Mt. Elbert, at an elevation of 14,440 feet, is Colorado’s highest point above sea level. Despite this title, it is prominent by just 9,073 feet, which is calculated by finding the lowest point along the highest ridge that connects Elbert to its parent peak (the nearest higher peak), California’s Mt. Whitney. The highest point of the lowest contour that encircles Whitney but not its parent peak, volcano Pico De Orizaba, is located in New Mexico at 4,420 feet above sea level. If you take this amount and subtract it from Whitney’s total elevation you will arrive at its prominence of 10,080 feet for that mountain. You can also say that the least amount of vertical distance you would have to traverse if you were to travel from Mt. Whitney to the nearest higher peak is 10,080 feet, equivalent to Whitney’s prominence.

Can Prominence Equal Elevation?

So far we’ve defined a peak’s prominence based on its relation to a higher peak. Then what of Mt. Epomeo, the highest point on the small volcanic island of Ischia? There is no higher point – at least not without crossing the Gulf of Naples into mainland Italy. The most you can possibly descend from its summit would bring you to sea level. Mt. Epemeo typifies the unusual situation where elevation and prominence are identical.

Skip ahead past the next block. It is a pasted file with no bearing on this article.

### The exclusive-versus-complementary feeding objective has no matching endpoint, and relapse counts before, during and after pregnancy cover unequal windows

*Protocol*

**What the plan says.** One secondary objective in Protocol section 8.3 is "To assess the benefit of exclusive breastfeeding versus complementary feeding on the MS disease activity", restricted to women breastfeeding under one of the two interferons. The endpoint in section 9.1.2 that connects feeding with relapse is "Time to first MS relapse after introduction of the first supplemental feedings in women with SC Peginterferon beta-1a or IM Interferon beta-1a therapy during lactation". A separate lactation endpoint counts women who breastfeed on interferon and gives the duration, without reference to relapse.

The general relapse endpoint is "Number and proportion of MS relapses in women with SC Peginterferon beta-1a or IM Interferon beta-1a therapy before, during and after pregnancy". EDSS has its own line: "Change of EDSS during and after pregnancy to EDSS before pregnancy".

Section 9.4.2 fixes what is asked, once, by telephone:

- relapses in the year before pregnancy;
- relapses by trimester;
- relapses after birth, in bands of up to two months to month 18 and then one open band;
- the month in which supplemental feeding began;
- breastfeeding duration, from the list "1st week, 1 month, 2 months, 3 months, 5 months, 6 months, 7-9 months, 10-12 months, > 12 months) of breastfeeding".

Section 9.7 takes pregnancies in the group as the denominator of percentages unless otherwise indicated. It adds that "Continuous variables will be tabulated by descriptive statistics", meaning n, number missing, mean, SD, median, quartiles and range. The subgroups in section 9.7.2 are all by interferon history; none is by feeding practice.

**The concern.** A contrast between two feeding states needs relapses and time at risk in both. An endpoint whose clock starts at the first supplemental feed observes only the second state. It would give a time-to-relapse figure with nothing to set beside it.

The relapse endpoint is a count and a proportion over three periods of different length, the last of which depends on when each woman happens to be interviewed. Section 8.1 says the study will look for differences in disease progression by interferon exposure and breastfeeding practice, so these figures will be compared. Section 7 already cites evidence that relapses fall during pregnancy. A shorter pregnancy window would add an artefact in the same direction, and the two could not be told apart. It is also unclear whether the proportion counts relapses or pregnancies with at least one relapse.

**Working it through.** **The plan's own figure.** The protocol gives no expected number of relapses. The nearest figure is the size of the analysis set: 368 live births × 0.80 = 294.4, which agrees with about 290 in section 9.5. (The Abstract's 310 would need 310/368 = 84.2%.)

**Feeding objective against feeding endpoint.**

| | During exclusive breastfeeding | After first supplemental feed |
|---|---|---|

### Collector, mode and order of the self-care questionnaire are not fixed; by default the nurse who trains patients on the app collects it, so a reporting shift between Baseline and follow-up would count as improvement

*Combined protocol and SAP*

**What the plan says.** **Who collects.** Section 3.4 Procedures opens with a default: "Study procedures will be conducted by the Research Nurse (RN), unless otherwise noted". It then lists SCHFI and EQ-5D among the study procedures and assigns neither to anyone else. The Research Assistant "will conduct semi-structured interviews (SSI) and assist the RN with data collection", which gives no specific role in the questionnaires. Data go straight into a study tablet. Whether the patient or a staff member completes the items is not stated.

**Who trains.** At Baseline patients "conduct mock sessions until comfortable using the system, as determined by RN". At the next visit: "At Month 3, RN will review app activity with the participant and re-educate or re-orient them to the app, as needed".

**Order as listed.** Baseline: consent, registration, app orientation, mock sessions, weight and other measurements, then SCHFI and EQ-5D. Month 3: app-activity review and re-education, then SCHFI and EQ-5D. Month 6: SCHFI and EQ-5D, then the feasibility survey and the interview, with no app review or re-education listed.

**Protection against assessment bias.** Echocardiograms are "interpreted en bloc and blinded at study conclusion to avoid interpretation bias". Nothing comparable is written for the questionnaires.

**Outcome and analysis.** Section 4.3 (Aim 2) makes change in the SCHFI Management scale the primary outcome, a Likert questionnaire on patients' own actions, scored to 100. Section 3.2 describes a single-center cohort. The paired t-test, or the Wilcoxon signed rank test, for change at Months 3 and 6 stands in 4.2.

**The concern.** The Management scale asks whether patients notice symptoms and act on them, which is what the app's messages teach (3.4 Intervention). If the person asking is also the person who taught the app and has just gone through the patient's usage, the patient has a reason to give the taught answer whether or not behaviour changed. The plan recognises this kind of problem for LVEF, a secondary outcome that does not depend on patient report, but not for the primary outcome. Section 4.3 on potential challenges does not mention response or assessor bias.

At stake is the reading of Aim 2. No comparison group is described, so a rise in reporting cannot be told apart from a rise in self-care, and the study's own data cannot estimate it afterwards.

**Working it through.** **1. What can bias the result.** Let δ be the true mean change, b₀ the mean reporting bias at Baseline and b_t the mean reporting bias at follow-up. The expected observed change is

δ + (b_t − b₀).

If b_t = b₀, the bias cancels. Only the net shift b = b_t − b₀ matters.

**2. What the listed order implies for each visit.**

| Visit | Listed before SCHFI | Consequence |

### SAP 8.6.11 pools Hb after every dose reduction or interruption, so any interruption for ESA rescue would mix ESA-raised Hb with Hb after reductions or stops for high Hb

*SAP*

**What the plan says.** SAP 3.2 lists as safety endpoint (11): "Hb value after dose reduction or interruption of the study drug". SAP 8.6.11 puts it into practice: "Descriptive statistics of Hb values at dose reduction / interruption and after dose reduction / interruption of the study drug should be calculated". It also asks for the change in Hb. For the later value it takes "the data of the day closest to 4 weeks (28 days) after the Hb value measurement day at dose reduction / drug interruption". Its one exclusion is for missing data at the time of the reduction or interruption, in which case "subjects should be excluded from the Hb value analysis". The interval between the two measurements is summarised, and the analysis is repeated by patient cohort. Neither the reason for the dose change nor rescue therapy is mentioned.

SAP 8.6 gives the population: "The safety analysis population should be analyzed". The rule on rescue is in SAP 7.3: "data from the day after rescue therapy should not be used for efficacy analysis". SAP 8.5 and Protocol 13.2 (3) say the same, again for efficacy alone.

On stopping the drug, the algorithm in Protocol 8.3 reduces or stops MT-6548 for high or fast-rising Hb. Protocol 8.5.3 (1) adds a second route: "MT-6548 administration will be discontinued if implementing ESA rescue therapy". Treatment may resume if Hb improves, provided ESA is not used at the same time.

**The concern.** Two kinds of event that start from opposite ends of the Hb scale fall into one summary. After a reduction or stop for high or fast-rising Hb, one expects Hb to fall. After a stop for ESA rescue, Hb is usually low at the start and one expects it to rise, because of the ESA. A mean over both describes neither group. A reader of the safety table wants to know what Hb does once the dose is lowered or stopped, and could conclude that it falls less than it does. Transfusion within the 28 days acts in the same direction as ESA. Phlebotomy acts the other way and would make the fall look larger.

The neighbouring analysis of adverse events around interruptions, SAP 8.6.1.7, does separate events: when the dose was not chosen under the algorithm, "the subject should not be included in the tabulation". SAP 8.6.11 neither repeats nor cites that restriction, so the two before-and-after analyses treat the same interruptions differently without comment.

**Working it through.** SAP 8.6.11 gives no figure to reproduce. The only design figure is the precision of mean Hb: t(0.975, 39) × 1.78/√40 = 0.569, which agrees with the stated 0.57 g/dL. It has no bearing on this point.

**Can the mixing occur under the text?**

While these island peaks make up the bulk of mountains with equivalent prominence and elevation, there are a handful of others. Mount Everest is the highest point on Earth so it doesn’t have a parent peak. Mt. Aconcagua in Argentina, Mt. Kilomanjaro in Africa, and Vinson Massif in Antarctica also lack parent peaks within their landmasses. All of these mountains have prominences that are equal to their elevations and the view from their summits its pure, unobstructed perfection.

Using Prominence in Mountain Rankings

Prominence also plays a role as a qualifier for “mountain status” and inclusion in lists of high peaks. It is used to determine whether a peak constitutes an independent mountain or a sub-peak of something else. For the Rockies, there is a general rule that a mountain must have at least 300 feet of prominence in order to qualify as a mountain. Otherwise, it is not considered a true mountain and cannot be included in mountain ranking lists regardless of its elevation.

A list of Colorado’s fourteeners (or 14ers, mountains above 14,000 feet in elevation) can be found here. Looking at the list, notice that 300 feet of prominence was used as a cut-off for mountain status, but keep in mind that other locations have different prominence standards. The summits of Wales, due to their modest elevations, require cut-offs that are much lower. Prominence can also be used as a rating system by itself. Here is a list of the most prominent peaks in Europe, ordered by prominence, or “primary factor” as it appears here.

Topographic Prominence is thus a measure of a peak’s height above its surroundings. Useful as an accompaniment to elevation, it provides a more detailed and balanced description of a mountain than can be understood with elevation alone. It can also be used as an alternative to elevation as a method to rank, compare, and define mountains. A great resource for further reading can be found here.

Rob London is a graduate student at the University of Denver. He is enrolled in the Geographic Information Systems certificate program.